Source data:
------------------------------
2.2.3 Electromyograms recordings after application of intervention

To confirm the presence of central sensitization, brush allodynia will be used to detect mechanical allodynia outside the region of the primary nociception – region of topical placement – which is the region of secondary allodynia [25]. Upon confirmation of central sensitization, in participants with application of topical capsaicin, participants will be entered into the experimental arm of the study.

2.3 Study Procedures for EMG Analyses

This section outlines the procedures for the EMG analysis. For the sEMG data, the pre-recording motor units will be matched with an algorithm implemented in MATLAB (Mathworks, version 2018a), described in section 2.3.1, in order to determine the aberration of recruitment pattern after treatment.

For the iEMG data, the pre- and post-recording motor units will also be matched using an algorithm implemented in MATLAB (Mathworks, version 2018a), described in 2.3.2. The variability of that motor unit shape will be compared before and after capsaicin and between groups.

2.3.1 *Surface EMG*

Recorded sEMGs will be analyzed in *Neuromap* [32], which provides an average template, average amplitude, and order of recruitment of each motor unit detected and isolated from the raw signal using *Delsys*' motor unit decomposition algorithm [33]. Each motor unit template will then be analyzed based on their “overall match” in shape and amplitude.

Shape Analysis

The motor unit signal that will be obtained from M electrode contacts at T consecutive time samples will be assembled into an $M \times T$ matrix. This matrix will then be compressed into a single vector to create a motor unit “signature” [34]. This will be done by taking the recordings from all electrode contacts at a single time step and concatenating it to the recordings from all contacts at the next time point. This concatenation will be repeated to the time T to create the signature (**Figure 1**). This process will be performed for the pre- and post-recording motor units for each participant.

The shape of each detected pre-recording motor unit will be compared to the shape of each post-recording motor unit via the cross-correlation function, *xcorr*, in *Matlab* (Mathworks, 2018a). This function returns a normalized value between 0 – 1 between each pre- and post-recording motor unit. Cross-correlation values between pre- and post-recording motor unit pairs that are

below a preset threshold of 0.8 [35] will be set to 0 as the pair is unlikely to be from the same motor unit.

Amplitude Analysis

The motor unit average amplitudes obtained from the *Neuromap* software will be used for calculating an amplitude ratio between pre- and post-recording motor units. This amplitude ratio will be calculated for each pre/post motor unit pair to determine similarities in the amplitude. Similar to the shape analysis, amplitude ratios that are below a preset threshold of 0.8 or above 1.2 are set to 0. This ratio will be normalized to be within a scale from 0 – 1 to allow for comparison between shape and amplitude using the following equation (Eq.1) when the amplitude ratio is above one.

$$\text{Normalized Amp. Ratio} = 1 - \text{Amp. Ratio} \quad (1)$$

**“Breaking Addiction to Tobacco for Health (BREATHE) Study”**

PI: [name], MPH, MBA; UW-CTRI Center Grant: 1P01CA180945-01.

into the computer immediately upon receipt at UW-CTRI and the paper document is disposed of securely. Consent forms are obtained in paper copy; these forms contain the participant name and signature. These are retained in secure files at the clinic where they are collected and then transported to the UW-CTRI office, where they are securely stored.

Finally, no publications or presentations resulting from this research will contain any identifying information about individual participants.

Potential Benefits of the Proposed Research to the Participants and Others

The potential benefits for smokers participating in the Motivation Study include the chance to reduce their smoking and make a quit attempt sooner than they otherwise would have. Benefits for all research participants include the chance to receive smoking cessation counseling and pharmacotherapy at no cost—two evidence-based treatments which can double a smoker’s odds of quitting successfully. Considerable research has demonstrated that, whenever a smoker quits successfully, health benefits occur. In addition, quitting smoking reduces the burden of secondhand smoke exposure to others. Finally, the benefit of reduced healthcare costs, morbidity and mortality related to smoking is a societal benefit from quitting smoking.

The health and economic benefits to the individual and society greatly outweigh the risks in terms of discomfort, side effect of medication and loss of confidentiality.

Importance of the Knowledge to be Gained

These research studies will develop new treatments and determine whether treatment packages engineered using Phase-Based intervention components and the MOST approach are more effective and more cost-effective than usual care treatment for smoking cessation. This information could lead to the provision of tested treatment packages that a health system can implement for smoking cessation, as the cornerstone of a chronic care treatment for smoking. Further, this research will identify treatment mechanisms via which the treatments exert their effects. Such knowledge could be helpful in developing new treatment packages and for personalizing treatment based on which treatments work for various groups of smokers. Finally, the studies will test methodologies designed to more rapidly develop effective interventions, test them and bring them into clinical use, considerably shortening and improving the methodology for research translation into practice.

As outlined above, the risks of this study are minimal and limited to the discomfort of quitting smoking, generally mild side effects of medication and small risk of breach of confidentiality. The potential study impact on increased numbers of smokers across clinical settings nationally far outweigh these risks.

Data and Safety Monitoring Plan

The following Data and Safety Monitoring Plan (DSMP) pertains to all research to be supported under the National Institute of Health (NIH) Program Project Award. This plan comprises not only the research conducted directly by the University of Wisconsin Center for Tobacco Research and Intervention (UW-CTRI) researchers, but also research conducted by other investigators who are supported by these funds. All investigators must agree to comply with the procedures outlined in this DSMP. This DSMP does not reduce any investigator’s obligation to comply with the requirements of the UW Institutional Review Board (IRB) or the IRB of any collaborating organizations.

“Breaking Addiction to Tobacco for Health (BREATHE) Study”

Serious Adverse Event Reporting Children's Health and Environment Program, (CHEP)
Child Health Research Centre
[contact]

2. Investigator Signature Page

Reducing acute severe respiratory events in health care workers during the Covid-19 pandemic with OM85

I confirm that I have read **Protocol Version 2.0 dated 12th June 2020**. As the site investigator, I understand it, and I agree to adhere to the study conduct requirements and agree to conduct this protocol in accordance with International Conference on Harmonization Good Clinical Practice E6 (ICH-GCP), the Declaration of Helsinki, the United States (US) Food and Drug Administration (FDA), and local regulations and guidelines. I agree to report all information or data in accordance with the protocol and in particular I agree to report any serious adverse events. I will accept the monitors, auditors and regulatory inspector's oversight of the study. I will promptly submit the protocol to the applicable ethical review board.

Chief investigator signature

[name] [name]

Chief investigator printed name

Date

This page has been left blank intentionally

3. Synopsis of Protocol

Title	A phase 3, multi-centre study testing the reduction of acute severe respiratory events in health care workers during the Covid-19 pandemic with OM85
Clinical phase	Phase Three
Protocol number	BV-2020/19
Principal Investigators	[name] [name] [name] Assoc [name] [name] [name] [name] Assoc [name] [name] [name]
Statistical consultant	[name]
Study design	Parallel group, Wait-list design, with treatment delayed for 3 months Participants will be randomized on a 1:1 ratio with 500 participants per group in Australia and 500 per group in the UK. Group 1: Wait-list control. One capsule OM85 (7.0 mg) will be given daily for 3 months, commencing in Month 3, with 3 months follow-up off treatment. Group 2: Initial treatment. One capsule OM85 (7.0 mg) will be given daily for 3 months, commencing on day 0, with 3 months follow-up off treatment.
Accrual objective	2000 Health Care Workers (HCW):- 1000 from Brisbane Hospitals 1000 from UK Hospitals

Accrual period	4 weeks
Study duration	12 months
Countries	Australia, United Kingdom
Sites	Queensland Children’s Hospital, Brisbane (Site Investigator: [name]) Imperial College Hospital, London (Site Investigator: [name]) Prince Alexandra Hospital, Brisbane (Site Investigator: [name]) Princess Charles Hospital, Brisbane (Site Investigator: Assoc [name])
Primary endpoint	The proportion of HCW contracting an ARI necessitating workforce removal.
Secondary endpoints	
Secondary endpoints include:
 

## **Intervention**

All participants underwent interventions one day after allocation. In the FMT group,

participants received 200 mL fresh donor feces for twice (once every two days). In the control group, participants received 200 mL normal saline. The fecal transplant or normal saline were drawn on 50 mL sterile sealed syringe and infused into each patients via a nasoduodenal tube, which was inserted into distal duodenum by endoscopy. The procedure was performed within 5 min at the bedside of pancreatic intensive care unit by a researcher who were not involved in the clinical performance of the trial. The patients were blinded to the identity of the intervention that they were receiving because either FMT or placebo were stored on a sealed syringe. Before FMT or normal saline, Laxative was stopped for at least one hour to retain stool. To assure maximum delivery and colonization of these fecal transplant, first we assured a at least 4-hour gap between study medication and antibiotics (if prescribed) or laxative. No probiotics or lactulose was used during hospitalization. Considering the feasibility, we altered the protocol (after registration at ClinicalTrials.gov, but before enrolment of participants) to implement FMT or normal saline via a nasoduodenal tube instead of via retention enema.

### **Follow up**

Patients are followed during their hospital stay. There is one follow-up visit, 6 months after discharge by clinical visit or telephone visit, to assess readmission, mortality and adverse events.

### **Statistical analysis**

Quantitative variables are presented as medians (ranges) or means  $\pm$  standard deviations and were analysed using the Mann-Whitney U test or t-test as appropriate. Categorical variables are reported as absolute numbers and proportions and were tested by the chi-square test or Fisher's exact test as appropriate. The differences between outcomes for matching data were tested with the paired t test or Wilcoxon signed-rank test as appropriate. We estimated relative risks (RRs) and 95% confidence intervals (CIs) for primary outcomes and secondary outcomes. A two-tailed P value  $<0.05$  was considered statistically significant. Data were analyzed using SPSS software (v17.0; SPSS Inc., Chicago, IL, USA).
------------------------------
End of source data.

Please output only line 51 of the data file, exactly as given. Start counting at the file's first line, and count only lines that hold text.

Primary endpoint	The proportion of HCW contracting an ARI necessitating workforce removal.